By Margaret H. Laing,
December 21, 2020 at 11:35 am
I keep seeing references to the 1943 song "I'll be Home for Christmas" as if other writers are pointing out yes, we'll all be home, let's make our own fun. But those writers are missing the point of the song.
Here (with a little help from LyricFind.com) are the words to the song:
I'll be home for Christmas You can plan on me Please have snow and mistletoe And presents by the tree
Christmas eve will find me Where the love light gleams I'll be home for Christmas If only in my dreams
I'll be home for Christmas You can plan on me Please have some snow and mistletoe And presents by the tree
Christmas eve will find me Where the love light gleams I'll be home for Christmas
If only in my dreams
I'll be home for Christmas
If only in my dreams
As explained here by Vintage News, the song was meant to portray a U.S. soldier in World War II telling his family he'll be home from The War for Christmas -- "if only in my dreams." In a way, it's a Christmas version of "Memory," the show-stopping tune from Andrew Lloyd Webber's musical "Cats." The singer is remembering the time he "knew what happiness was" at Christmas, not describing how happy he is.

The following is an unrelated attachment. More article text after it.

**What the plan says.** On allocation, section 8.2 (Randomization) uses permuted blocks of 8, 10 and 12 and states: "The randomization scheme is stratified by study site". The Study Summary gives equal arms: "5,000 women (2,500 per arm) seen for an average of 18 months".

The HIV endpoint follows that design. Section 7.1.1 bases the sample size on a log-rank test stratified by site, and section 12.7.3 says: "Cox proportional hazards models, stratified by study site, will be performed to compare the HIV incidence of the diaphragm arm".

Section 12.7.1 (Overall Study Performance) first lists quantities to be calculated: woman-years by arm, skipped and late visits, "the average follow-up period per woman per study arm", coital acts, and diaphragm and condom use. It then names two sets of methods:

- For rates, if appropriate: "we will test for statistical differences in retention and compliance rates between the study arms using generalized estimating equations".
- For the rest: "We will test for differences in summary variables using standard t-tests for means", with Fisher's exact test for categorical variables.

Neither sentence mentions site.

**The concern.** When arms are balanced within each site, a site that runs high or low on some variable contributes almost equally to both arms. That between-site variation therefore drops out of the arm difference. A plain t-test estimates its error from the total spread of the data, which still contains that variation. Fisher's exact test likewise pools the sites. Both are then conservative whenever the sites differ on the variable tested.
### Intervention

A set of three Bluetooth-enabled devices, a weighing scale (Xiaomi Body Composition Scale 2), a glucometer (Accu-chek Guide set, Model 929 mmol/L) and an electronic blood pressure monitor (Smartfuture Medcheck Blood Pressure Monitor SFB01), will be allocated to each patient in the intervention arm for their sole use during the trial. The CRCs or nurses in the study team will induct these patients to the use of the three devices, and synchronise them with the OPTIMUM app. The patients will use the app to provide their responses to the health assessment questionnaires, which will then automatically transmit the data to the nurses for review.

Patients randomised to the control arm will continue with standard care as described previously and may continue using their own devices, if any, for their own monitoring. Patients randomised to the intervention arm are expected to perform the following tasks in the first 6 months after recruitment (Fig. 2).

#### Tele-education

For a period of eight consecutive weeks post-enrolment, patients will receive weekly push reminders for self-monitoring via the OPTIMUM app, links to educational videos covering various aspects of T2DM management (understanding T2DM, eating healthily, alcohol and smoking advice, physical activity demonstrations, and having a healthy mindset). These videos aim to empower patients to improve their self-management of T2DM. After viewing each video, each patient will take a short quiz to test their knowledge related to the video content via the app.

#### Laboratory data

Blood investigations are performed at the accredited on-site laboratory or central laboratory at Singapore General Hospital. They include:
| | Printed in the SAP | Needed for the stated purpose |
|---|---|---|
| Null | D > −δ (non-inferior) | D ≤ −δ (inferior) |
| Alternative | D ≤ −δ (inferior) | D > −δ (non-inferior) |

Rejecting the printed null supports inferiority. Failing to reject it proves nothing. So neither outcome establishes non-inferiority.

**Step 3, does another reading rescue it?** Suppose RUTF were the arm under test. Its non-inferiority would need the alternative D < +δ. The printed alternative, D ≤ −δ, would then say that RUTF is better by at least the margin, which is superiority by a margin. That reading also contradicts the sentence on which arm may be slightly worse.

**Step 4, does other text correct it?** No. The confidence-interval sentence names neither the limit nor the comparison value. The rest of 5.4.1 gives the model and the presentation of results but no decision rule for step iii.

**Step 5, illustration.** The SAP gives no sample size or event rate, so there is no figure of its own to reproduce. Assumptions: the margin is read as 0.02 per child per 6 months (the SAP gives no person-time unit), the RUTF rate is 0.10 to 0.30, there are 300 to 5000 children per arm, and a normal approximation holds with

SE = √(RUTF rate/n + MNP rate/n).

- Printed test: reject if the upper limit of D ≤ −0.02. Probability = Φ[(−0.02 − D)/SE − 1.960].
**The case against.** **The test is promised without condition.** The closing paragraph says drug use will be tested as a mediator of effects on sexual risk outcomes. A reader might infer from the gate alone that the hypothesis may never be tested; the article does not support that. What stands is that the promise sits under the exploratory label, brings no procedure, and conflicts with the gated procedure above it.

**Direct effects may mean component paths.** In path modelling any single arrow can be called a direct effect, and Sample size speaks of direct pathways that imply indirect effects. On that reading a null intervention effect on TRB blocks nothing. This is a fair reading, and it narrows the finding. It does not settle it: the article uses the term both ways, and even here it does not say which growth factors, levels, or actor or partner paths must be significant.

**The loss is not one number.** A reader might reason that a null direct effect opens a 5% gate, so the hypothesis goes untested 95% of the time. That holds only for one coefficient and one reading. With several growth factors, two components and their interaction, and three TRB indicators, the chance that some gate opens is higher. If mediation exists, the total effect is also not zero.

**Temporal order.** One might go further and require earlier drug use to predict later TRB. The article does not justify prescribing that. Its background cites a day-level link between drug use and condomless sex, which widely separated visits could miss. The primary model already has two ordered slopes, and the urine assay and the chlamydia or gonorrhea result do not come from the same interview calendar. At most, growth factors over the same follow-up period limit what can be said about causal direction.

Bing Crosby had the original hit record, but I first noticed a more recent version; my favorite performance of the song is by Alan Alda, of all people, in a 1973 episode of "MASH." Alda's character, Hawkeye Pierce, is exhausted and trying to find out who's responsible for the Korean War. He remembers several war-related songs, and his rendition of "I'll be Home for Christmas," his voice choked with tears, is appropriately heartbreaking for a character who didn't know when he would go home.
So if you can't go home because of the virus, or because there's no one left to go home to, this might just be the song for you this Christmas. Just think of that "If only in my dreams" as a variation on "Let the mem'ry live again."
Peace and comfort be with you, wherever you are this Christmastime.
Margaret Serious has a page on Facebook.
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I moved to Chicago from the south suburbs in 1986. I have diverse interests, but I love writing about what I'm interested in. Whether it's a personal interest or part of my career, the correct words to get the idea across are important to me. I love words and languages -- French and Scottish words enrich my American English. My career has included years as a journalist and years working in museums, and the two phases were united by telling stories. I'm serious about words and stories. So here I am, ready to tell stories about words and their languages.